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Sunday, 20 October, 2002, 09:29 GMT 10:29 UK
Pride of college girl gun club
Member of the Second Amendment Sisters
An excursion to the local firing range
Matt Wells

It is a glorious fall afternoon, and the members of the "Second Amendment Sisters" at Mount Holyoke College are in high spirits, because they are going shooting.

As it is the last day of a long weekend break, only a handful of the 70 club supporters are on campus to enjoy the excursion to the local firing range, just a few miles away.

"It's good to go out - go to the range with some friends and have some fun. We can talk about our day, what's going on in classes and focus a bit. We can get some stress out," says the chapter vice-chairman, April Sparks.

Like most of the Second Amendment Sisters (SAS) attending this private all-women's institution of some 2,000 students, April grew up with guns around her.

Firing off a few rounds is as natural to her as watching television.

Self-defence is a natural part of empowerment...

Christie Caywood

But what is unusual about their group, is that it is the only college chapter of SAS in existence, and Mount Holyoke has a long tradition as a liberal arts' centre.

Historically, it's been a cradle of intellectual feminism. During the politically-correct 1990s, a gun club would have been unthinkable.

SAS nationally was formed as part of the pro-gun lobby in 2000, as a counterpoint to women's gun-control groups who wanted to tighten the laws on ownership and availability.

The heated debate about gun-control in the US has gone somewhat off the boil, thanks in part to the post-11 September mood of a country under terrorist attack. At issue is the historic right of citizens to bear arms.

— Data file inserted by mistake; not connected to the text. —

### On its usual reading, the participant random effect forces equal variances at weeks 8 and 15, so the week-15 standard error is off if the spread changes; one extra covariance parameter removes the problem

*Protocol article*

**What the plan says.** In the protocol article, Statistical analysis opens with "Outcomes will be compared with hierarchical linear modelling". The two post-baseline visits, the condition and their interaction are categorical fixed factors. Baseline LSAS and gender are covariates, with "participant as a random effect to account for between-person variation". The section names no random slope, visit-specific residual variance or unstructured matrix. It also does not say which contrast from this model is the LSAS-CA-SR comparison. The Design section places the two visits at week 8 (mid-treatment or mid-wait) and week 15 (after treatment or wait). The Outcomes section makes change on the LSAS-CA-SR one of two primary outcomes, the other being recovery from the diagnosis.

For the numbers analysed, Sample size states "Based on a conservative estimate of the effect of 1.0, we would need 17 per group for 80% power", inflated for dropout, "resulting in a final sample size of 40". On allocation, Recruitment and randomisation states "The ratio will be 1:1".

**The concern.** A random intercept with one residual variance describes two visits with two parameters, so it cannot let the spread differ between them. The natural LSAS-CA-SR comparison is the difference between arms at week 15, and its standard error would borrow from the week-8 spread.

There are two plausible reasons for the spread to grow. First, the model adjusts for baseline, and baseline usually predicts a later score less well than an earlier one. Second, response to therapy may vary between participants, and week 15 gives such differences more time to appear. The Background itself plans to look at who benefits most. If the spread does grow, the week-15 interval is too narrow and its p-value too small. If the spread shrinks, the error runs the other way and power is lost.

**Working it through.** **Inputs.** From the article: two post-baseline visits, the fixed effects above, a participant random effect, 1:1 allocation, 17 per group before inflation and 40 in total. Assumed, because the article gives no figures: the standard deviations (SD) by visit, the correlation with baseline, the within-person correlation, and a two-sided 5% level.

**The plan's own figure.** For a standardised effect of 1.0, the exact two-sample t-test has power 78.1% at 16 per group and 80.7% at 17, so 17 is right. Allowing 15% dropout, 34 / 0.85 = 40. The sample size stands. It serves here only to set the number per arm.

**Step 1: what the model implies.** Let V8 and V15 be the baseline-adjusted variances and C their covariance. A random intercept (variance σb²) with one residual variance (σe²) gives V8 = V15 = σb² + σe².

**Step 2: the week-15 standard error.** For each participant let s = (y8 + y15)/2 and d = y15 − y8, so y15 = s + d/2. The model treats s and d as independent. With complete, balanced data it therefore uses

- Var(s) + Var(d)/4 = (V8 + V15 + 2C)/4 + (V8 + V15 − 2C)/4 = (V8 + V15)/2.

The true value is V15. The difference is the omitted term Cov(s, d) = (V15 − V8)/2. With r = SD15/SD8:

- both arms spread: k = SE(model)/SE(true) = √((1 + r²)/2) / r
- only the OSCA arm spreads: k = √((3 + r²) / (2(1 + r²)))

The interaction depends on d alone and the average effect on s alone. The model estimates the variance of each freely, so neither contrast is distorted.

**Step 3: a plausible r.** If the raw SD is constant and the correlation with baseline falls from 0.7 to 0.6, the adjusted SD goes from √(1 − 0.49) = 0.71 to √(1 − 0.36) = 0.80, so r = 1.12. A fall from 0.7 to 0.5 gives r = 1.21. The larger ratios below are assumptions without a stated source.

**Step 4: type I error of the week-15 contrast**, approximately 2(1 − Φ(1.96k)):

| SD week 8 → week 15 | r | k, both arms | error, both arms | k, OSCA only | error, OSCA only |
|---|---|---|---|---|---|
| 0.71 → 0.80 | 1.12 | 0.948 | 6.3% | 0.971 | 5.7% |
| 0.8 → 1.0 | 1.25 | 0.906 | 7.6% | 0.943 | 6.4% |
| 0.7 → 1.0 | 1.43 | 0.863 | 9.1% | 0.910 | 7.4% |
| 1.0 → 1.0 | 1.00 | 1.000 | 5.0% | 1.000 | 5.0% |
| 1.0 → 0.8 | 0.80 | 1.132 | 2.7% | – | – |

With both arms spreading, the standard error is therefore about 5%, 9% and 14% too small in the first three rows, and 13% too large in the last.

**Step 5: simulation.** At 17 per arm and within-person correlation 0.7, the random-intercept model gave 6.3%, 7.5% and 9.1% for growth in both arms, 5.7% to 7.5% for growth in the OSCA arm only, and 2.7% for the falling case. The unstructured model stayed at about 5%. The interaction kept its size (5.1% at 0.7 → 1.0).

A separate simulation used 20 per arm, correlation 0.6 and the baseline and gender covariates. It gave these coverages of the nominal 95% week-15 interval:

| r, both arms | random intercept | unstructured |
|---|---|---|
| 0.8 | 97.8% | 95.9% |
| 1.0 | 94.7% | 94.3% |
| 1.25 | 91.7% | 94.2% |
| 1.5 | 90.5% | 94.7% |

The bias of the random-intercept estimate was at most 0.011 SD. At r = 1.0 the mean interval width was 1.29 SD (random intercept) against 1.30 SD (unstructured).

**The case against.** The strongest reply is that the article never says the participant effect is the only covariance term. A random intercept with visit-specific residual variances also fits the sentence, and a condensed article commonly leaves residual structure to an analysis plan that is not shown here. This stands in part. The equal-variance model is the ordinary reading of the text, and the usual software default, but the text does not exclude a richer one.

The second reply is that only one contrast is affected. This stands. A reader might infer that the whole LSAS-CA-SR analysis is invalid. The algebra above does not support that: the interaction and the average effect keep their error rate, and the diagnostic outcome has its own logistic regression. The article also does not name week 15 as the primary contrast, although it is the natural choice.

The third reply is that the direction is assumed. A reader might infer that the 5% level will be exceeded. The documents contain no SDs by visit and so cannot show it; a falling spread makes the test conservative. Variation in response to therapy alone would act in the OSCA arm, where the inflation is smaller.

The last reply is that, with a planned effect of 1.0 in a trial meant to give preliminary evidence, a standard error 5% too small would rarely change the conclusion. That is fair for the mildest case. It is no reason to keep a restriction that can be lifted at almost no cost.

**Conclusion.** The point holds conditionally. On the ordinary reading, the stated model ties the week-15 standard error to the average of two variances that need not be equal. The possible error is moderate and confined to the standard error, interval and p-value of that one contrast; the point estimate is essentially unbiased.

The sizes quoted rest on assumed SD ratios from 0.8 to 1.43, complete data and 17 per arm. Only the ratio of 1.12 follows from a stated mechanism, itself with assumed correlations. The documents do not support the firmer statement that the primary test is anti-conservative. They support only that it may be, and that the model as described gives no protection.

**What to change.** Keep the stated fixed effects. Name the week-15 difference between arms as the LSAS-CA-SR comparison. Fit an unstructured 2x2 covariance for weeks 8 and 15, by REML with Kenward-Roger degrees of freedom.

SAS supporters say the second amendment of the Constitution enshrines that right for all individuals. Opponents contend that the amendment relates only to those times when the state calls on the people for military support.

What is undeniable is that the gun-culture is alive and well, and the level of enthusiasm here on this leafy Massachusetts campus is testament to that.

The 21-year-old SAS chapter chairman, Christie Caywood, says she is no feminist.

"I feel like self-defence is a natural part of empowerment, and I really question those who say they're feminists... usually they turn to men for defence, and depend on them. That's not what I was taught taking care of yourself meant."

Vice-chairman April Sparks (left) and Christie Caywood
April Sparks (left) and Christie Caywood enjoy the firing range

Despite the national media spotlight which has fallen on the college's SAS chapter, authorities say it's one of many thriving societies and clubs.

Associate Director of Communications Kevin McCaffrey said it was a sign of healthy diversity.

He was at pains to point out that both state and college law prohibit the ownership or use of handguns on campus.

But rumblings of discontent within the student body were not hard to pick up.

Christie herself admits that she wouldn't put precious practice targets on her bedroom door in case they were defaced, and for two years she shared a college room with Christina Chavez, who is totally opposed to her view on guns.

Christina's immediate family all live in the Washington DC area, close to the stalking ground of the sniper.

Impact of support

Speaking to me inside the picturesque sitting room of her quiet dormitory, she can't understand why SAS members refuse to acknowledge the impact of their support for gun culture.

"We can debate it and be separated from the actual realities of people shooting each other.

"You can go and shoot at a target but that's not a person. That's not seeing someone's life taken away."

But for SAS members, the sniper is a fact of life that will not be neutralised by banning guns in a country whose identity is so wrapped-up in the power of weaponry for defence.

Elizabeth Abate is another of the chapter's founders.

"You can't stop illegal owners," she said.

"At least by arming the public there is going to be some protection against them.

"Most people are educated, they're going to get licensed and if you're legally owning a gun, you know the rules."

See also:

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